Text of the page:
Athens hopes to get the ball rolling in a new United Nations-mediated push to resolve a longstanding dispute with the Former Yugoslav Republic of Macedonia over the latter’s name, with Foreign Minister Nikos Kotzias to receive FYROM’s deputy premier for European Affairs Bujar Osmani on Tuesday.
The meeting comes ahead of a scheduled summit of Greek and FYROM diplomats in New York on January 19 when UN special mediator Matthew Nimetz is expected to present a proposal for a solution to the decades-old spat. If that meeting goes well, the next step would be talks between Prime Minister Alexis Tsipras and his FYROM counterpart, Zoran Zaev.
There are several hurdles to overcome first, however, even though both sides have expressed their desire to reach a solution. An internal rift within the Greek government over the matter, due chiefly to a differentiation of stance by junior coalition partner leader Panos Kammenos, appears to be healing.
Another concern is about the possibility of both sides calling referendums on a solution. According to sources, Kotzias told officials in FYROM that if they fulfill pre-election promises to hold a referendum then Greece would be obliged to do the same, which would produce a deadlock.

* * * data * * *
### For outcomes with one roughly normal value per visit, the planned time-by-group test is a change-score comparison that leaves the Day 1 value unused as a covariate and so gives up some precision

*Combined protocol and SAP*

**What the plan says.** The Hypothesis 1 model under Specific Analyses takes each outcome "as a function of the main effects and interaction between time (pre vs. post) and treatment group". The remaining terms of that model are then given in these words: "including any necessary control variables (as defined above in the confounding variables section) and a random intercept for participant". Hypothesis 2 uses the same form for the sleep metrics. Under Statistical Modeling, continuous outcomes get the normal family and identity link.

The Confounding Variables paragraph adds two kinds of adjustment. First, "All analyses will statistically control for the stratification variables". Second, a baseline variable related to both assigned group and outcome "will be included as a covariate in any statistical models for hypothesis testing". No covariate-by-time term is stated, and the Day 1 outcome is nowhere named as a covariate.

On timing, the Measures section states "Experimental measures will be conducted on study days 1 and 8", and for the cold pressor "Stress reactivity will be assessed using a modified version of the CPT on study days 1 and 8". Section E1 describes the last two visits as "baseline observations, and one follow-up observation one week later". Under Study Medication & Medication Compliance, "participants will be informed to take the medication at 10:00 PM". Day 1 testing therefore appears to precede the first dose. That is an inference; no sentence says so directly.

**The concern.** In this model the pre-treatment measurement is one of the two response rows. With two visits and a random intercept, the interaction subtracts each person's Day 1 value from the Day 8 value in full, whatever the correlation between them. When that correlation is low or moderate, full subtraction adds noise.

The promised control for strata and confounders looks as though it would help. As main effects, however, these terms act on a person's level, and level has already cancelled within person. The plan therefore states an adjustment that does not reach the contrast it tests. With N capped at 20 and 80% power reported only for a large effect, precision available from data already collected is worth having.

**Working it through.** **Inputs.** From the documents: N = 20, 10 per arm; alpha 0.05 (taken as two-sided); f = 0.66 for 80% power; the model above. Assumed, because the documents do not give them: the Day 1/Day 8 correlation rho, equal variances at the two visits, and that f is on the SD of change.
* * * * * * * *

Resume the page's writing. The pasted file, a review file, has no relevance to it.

There is much speculation about what solution Nimetz will propose next week though it is considered likely that it will be a composite name with some sort of geographical determinant.
Government sources in Athens have indicated that, should the name proposed form a basis for negotiation, then Tsipras and Zaev could continue discussions when they meet in Davos, Switzerland, on January 24 for the World Economic Forum.
Commenting in an interview with state television on Saturday, government spokesman Dimitris Tzanakopoulos said Greece was hoping for the broadest possible domestic consensus for a solution, referring to a “window of opportunity” to solve a problem that has been pending for 25 years.
In an interview with Kathimerini’s Sunday edition, Thessaloniki Mayor Yannis Boutaris said Zaev had expressed his determination to solve the dispute during a recent dinner in the northern port.
Responding to reports that residents of Thessaloniki are planning protests due to fears that Athens will compromise too much in the name talks, Boutaris said he would publicly condemn them. Protests in 1992 over the same issue were “distasteful initiatives that should not be repeated,” he said.